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Scots metal line

The Association of Police Officers in Scotland (ACPOS) and crime-reporting line Crimestoppers launched a dedicated national campaign to help tackle the scourge of metal theft. A dedicated metal theft website has been established by the Scottish Business Crime Centre – see www.metaltheftscotland.org.uk.

 

 

 

Kenny MacAskill, the Scottish Governement’s Cabinet Secretary for Justice joined officers from British Transport Police, Lothian and Borders Police and Crimestoppers and representatives from BT Openreach, Scottish Power and the Scottish Environment Protection Agency, to officially launch the campaign at a multi-agency roadcheck at Seafield Road in Leith, Edinburgh. The ‘Cut out Metal theft’ campaign encourages the public to report metal theft – which causes massive disruption and inconvenience to communities – anonymously to Crimestoppers.

 

Chief Superintendent Ellie Bird, area commander for the Scotland area of British Transport Police and the chair of the ACPOS metal theft group said: “The public should be assured that the police and our partner agencies are working closely to clamp down on these thieves and the unscrupulous metal dealers who continue to trade in stolen metal.

 

“We do however still need valuable assistance from the public and the campaign, which includes hard-hitting radio advertising, is designed to make them aware of the scale of an issue which continues to blight their communities and take their own action by reporting it.”

 

The Cabinet Secretary also announced new measures (which mirror the Westminster government’s) to clamp down on metal theft after the Scottish Government’s consultation – which sought views from the industry and the public regarding the licensing and legislation of scrap metal dealers.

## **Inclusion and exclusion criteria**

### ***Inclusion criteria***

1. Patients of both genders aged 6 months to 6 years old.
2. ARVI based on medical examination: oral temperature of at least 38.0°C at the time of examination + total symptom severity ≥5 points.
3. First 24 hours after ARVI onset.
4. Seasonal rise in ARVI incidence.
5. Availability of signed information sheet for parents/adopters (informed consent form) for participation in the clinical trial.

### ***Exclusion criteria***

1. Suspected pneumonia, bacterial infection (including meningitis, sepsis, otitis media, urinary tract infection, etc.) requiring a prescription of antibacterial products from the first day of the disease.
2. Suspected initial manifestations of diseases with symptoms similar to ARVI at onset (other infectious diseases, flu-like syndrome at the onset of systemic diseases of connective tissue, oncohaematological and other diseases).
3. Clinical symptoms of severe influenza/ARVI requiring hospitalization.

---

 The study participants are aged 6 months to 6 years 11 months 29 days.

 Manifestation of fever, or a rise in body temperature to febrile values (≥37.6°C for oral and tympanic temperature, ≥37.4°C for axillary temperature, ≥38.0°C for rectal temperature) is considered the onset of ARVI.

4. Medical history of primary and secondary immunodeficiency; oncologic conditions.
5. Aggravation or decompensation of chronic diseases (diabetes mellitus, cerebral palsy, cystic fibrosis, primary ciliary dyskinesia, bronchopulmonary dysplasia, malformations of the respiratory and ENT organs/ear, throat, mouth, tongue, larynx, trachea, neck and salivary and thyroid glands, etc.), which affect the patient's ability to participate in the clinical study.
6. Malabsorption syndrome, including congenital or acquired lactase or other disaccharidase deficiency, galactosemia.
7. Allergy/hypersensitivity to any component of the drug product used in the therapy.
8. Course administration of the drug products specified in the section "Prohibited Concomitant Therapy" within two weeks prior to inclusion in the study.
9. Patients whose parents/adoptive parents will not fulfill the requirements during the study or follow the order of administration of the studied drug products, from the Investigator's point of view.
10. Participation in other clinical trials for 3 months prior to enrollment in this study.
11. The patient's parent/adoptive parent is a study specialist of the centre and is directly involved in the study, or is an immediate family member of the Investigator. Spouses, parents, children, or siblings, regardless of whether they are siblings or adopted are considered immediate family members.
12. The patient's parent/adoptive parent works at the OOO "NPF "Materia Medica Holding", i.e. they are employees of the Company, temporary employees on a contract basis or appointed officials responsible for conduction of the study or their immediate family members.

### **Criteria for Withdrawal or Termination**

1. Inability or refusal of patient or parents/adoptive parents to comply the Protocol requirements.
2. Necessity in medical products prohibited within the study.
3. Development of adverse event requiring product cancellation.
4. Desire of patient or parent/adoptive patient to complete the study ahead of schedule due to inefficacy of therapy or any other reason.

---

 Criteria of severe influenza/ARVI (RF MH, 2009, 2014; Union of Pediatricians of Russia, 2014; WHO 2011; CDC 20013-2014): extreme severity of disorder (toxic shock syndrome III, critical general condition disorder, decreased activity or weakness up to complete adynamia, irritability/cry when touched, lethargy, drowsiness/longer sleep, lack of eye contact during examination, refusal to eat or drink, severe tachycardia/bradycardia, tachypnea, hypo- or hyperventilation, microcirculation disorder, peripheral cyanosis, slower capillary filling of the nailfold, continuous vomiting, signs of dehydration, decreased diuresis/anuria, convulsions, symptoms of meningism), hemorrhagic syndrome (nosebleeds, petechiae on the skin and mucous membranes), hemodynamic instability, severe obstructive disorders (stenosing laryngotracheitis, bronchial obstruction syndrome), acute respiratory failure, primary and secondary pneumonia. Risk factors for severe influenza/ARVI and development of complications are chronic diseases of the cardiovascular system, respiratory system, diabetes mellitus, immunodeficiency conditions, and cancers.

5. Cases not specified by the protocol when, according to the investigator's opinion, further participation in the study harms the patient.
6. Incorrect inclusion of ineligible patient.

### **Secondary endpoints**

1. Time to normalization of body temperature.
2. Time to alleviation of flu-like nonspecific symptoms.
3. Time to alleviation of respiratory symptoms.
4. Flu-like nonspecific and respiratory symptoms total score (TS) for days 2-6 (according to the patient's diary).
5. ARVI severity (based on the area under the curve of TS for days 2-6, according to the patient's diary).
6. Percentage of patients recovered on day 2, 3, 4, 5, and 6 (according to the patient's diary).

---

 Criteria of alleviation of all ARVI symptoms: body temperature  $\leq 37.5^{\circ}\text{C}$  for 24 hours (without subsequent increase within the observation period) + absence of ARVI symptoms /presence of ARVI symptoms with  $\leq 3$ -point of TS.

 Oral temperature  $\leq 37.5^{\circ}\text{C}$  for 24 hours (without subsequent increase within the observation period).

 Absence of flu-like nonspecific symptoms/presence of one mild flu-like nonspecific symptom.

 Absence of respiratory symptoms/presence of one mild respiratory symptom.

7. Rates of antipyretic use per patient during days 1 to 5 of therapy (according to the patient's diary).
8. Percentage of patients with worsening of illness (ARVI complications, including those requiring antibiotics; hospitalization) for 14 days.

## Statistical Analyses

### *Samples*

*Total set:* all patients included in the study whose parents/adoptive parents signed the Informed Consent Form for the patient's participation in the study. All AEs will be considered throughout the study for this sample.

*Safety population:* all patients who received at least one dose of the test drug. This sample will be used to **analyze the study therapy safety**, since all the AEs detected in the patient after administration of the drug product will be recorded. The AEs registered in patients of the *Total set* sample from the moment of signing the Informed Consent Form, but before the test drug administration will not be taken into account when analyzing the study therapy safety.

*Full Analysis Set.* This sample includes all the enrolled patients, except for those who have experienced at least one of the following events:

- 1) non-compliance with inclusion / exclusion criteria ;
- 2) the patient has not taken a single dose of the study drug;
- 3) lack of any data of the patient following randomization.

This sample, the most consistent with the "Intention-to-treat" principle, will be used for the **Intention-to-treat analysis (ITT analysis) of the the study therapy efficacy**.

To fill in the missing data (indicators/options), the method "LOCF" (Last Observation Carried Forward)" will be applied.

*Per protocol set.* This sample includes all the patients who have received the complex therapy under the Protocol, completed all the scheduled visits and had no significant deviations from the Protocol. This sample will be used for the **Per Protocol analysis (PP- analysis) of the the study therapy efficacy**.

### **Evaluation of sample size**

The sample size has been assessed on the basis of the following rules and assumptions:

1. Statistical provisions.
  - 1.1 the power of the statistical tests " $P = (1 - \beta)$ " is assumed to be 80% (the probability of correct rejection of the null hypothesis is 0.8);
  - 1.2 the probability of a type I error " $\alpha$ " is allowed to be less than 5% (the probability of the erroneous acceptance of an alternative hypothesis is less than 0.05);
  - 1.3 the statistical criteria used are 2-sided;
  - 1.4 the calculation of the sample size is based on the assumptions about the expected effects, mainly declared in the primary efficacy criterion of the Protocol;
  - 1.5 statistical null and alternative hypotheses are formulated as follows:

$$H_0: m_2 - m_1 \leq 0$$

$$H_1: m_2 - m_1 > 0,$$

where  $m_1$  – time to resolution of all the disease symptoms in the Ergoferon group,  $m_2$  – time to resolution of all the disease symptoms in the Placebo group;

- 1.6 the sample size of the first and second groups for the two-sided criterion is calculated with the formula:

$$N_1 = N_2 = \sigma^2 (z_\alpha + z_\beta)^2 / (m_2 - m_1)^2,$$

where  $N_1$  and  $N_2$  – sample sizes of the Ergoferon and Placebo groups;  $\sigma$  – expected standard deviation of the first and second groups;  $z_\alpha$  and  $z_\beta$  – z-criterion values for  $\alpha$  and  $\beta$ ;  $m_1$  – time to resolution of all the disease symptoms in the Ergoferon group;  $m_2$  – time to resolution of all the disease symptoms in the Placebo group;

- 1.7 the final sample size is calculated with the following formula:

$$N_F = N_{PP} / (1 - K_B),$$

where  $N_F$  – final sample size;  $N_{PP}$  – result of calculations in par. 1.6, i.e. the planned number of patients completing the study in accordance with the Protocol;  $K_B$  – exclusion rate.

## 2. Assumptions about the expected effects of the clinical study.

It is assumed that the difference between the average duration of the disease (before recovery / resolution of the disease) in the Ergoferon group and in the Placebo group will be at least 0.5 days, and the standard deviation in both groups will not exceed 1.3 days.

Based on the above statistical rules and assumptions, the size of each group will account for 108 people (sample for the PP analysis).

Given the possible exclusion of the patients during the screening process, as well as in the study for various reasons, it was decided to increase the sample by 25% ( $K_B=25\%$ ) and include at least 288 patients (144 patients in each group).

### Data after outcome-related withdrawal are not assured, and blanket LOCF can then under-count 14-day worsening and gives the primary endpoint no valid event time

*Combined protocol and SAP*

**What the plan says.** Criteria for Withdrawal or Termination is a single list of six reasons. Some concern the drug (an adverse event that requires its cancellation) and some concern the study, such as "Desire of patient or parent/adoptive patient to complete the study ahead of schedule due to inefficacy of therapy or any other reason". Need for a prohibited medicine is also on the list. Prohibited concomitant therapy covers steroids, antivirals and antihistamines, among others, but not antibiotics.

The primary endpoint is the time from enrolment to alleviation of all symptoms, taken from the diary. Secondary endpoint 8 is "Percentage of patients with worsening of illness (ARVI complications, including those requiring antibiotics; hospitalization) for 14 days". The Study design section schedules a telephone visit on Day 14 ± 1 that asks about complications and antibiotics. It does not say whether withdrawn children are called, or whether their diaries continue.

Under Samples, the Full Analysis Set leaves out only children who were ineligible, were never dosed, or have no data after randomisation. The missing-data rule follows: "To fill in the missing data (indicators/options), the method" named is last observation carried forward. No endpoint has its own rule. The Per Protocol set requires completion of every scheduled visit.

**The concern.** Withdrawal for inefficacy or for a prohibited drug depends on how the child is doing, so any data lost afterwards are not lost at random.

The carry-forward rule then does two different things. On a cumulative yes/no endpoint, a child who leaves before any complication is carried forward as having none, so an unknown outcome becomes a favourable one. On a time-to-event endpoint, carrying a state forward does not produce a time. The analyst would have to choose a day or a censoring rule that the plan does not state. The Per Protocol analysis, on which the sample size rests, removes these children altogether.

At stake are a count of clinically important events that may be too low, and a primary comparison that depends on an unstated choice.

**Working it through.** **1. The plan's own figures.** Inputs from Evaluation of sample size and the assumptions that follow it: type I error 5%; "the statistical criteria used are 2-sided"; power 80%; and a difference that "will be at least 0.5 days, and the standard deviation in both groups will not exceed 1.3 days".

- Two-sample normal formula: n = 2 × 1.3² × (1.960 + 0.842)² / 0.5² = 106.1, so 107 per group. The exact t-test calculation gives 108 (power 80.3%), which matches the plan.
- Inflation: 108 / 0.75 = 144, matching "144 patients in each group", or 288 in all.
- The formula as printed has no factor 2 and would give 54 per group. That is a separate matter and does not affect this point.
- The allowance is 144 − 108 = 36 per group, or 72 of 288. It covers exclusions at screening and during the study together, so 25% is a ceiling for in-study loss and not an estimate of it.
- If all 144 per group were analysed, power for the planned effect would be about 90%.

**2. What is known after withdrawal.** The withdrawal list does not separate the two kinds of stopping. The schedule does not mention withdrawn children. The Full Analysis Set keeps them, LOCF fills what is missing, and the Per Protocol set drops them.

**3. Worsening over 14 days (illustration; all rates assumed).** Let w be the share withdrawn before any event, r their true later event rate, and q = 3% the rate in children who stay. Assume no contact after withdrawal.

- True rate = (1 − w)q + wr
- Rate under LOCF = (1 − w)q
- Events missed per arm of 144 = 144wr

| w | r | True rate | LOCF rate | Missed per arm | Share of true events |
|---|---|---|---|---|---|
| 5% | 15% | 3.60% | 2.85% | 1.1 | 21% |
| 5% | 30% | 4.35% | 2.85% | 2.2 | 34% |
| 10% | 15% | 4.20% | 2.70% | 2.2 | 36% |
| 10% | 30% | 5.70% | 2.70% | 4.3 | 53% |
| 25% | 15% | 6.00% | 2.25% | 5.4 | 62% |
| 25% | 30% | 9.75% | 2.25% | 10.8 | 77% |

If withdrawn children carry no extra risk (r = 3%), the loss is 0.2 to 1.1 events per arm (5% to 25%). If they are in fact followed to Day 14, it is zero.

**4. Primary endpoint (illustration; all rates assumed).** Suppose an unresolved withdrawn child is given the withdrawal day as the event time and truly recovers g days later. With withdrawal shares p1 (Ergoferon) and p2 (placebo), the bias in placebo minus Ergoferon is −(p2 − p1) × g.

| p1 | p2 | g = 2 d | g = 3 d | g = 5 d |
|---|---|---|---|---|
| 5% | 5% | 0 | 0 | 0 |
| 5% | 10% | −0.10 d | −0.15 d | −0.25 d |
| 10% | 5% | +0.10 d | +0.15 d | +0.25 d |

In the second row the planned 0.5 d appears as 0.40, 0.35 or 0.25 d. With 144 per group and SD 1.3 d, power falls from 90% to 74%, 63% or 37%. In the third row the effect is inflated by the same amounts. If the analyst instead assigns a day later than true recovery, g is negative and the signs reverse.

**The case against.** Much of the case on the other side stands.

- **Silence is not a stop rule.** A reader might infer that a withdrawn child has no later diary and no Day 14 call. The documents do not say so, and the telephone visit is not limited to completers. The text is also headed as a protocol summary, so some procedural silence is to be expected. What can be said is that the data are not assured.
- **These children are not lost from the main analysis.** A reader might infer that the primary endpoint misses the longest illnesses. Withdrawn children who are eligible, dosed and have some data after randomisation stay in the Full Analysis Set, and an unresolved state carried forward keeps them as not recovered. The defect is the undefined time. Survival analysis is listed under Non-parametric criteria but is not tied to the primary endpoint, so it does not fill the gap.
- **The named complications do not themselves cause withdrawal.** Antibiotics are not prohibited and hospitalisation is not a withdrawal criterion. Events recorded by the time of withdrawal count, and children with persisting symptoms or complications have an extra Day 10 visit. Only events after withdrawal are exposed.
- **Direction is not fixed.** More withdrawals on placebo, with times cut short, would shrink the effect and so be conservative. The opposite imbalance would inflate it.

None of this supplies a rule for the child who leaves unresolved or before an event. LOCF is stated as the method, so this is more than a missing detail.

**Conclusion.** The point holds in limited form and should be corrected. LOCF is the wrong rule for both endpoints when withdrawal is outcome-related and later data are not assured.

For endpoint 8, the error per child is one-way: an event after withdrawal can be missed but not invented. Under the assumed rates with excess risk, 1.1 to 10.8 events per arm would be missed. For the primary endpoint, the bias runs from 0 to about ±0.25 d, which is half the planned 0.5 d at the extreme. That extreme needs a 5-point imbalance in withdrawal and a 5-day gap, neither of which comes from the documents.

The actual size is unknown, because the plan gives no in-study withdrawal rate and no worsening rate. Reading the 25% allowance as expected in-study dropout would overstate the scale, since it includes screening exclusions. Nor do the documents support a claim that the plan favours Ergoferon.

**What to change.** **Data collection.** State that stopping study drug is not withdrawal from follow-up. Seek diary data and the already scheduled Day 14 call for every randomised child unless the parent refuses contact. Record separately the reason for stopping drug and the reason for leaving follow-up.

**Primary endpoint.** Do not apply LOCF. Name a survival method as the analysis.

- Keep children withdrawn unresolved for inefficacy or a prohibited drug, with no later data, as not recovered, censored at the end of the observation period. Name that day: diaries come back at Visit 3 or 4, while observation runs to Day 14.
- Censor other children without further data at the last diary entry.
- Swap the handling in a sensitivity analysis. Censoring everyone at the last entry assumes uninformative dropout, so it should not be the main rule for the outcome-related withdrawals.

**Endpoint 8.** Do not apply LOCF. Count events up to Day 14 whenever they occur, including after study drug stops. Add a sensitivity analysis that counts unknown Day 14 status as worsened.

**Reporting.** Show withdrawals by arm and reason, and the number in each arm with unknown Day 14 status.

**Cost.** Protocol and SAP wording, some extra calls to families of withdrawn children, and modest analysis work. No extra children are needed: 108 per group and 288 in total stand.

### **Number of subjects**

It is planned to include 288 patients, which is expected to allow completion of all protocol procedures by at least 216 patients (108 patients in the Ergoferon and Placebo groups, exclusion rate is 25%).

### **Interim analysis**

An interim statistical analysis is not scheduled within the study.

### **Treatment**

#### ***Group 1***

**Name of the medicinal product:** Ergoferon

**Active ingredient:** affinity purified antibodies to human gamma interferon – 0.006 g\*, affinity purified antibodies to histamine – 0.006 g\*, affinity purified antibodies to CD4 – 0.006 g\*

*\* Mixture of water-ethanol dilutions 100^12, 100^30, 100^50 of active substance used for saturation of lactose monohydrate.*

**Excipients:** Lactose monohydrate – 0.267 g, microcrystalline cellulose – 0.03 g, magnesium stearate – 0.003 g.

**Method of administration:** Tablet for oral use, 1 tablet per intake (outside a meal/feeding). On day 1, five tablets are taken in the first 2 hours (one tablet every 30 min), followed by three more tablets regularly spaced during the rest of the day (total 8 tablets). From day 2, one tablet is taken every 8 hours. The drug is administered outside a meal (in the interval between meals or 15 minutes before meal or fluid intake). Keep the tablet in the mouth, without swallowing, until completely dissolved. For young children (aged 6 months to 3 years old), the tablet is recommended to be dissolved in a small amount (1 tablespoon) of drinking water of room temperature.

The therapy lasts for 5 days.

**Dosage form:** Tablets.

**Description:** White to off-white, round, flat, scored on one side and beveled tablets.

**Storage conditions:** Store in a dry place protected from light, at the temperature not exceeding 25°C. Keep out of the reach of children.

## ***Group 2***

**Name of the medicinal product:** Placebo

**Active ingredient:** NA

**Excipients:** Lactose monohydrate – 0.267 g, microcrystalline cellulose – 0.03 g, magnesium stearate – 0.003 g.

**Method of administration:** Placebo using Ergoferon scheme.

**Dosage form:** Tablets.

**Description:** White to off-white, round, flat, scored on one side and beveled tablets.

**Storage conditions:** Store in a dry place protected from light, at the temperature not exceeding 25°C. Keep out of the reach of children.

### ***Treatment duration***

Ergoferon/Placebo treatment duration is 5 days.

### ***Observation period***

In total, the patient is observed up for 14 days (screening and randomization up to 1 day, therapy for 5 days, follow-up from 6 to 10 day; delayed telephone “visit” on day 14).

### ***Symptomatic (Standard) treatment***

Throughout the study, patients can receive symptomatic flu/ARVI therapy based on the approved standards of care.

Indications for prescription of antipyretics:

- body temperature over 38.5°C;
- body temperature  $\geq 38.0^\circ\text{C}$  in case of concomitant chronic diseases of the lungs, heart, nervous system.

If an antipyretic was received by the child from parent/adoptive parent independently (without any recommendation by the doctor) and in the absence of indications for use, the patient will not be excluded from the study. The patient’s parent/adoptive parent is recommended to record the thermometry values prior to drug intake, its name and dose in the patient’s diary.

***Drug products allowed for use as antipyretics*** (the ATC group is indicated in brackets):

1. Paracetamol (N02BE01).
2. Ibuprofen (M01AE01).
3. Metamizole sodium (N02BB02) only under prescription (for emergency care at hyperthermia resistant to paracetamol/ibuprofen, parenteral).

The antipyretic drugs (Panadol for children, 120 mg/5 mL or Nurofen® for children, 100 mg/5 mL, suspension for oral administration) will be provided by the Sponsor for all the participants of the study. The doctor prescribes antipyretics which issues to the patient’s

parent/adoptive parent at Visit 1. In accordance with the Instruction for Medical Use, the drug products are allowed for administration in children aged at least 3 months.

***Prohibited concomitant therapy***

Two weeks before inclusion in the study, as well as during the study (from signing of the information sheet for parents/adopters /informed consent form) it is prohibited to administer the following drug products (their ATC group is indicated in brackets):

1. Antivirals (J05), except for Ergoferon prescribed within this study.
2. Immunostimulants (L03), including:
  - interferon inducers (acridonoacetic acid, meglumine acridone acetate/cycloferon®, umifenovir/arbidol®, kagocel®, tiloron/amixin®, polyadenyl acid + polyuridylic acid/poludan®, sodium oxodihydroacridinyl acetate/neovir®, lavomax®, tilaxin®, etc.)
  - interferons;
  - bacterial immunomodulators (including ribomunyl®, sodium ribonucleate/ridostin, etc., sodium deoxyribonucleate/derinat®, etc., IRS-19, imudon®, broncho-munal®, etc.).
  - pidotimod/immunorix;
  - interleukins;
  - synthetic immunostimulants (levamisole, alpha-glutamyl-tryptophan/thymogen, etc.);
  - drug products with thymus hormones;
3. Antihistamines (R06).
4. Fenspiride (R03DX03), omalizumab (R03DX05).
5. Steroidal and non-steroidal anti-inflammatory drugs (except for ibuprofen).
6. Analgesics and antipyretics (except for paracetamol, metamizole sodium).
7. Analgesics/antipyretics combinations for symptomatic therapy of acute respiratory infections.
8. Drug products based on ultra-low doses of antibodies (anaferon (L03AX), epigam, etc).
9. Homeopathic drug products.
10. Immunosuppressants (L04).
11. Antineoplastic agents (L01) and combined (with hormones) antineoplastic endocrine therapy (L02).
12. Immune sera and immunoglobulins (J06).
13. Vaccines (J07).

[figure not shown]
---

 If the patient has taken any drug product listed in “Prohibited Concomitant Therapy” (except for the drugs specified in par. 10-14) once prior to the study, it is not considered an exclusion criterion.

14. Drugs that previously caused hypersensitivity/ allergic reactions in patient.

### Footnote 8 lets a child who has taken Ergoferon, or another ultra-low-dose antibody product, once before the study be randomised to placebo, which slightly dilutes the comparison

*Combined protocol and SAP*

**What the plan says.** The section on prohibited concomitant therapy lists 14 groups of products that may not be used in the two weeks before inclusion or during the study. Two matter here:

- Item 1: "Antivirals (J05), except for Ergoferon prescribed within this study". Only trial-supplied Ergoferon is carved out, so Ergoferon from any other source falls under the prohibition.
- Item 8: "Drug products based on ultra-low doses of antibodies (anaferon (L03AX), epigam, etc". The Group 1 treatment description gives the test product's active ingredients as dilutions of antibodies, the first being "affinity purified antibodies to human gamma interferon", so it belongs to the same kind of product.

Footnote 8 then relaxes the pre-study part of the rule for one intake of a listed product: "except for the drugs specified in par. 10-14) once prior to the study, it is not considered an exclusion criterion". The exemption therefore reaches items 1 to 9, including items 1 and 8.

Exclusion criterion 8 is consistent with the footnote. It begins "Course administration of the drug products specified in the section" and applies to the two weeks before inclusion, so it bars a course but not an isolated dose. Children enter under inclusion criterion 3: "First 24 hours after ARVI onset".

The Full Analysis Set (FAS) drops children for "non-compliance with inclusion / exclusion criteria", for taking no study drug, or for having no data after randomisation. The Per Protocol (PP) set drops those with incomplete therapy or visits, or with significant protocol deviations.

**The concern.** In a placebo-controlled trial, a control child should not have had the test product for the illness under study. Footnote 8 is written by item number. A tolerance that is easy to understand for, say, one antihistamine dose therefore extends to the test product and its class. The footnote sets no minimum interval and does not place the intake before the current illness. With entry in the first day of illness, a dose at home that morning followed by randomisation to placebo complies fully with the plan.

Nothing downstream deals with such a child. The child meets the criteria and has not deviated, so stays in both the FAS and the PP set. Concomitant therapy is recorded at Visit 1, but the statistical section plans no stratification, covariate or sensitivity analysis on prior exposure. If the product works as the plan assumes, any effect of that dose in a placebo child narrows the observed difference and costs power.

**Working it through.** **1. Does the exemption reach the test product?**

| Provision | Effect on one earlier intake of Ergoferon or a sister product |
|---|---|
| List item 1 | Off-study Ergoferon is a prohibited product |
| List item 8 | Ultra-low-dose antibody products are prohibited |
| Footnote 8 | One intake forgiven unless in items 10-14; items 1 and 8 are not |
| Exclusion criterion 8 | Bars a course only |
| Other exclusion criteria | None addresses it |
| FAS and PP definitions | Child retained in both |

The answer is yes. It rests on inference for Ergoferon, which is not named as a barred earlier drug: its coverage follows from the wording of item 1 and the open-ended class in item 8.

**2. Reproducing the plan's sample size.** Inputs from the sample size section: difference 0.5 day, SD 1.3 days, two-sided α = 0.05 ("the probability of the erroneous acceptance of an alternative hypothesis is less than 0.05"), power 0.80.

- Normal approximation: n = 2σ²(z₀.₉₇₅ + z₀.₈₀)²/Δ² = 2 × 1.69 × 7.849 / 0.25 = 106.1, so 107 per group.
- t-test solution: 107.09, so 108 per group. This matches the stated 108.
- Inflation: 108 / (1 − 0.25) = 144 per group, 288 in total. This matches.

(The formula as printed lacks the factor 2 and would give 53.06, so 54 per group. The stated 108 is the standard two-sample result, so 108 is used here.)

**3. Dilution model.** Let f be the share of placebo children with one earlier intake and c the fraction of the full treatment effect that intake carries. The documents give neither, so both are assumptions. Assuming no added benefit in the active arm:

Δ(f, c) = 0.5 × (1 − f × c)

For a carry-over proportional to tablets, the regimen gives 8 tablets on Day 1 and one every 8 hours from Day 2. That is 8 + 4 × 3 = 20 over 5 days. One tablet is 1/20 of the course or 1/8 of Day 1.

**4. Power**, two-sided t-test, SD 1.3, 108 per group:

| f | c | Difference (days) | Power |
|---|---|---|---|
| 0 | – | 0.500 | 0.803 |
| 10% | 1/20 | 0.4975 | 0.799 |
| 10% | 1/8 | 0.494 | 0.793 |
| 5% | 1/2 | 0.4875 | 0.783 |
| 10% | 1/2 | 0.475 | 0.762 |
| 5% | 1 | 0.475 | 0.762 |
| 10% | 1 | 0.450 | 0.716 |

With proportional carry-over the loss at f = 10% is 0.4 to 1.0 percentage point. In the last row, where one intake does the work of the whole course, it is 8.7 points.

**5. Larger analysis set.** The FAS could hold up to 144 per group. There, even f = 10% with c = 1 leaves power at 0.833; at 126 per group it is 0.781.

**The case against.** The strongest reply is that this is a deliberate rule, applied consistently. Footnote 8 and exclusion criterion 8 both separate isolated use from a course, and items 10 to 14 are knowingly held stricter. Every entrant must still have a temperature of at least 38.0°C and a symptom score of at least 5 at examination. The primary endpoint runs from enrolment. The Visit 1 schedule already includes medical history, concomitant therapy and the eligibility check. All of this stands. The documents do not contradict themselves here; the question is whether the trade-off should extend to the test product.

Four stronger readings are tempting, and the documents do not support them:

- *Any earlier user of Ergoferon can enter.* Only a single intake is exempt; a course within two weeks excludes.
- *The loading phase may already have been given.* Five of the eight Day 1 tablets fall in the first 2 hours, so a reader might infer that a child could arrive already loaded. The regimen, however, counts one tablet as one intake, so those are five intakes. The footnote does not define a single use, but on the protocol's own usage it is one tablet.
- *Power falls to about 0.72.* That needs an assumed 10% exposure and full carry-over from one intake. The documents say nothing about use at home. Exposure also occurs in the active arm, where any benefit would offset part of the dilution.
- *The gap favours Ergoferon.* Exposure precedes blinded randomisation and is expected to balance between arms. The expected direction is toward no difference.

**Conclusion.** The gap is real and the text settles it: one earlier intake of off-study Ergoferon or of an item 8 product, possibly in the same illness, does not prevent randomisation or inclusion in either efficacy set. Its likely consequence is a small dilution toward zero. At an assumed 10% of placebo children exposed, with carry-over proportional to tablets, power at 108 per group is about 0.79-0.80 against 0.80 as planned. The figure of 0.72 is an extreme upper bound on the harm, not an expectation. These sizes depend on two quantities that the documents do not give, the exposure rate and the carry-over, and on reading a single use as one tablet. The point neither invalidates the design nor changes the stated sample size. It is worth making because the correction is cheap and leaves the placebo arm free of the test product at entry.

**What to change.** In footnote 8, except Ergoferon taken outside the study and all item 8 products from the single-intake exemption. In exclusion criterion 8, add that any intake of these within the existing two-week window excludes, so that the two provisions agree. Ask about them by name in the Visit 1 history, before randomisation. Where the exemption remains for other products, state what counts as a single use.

Mr MacAskill said: “The Scottish Government is taking tough steps to scrap metal theft with the status quo being untenable. The consultation responses confirm that there is an overwhelming case to ensure proper regulation, licensing and the highest possible standards of practice in the industry.

 

“We will take action on cash payments for metal to remove the attraction of easy ‘ready cash’ payments. Announcing a tenfold rise in the exemption warrant threshold will regulate hundreds of additional dealers. And we will ensure that all dealers are licensed, working with the industry to create a robust, workable scheme to do this.

 

“This would reduce the outlets for stolen metal and the incentive to steal. Licensing could also help ensure that better records are kept, CCTV cameras are installed and checks on customer identities are conducted.

 

“We welcome the commitment the British Transport Police and ACPOS are making to tackling metal theft, high profile campaigns, heightened co-operation between agencies and bespoke training for officers are part of the solution.

 

“With tough legislation and enforcement we can make a difference, and we will continue to work with police, industries affected by metal theft and the majority of reputable metal dealers to and stop metal thieves.”

 

As well as targeting cables – which disrupt trains, power supplies, telephone and internet connections – thieves have stolen manhole covers, lead from church roofs and even plaques from war memorials. Kate Jackson, Crimestopper’s national manager for Scotland said: “Crimestoppers wants to encourage the public to fight back against the metal thieves who create severe disruption for local communities and cost millions to the UK economy.

 

“We want to cut out metal theft and the local public can help by passing on any information they might have on the thieves committing this crime, anonymously to Crimestoppers. We don’t want to know who you are, only what you know and you might even qualify for a reward.”

 

Metal theft costs the UK economy an estimated to be £770 million a year. To pass on information about metal theft or any crime, you can contact Crimestoppers anonymously on 0800 555 111 or through the secure online form at www.crimestoppers-uk.org


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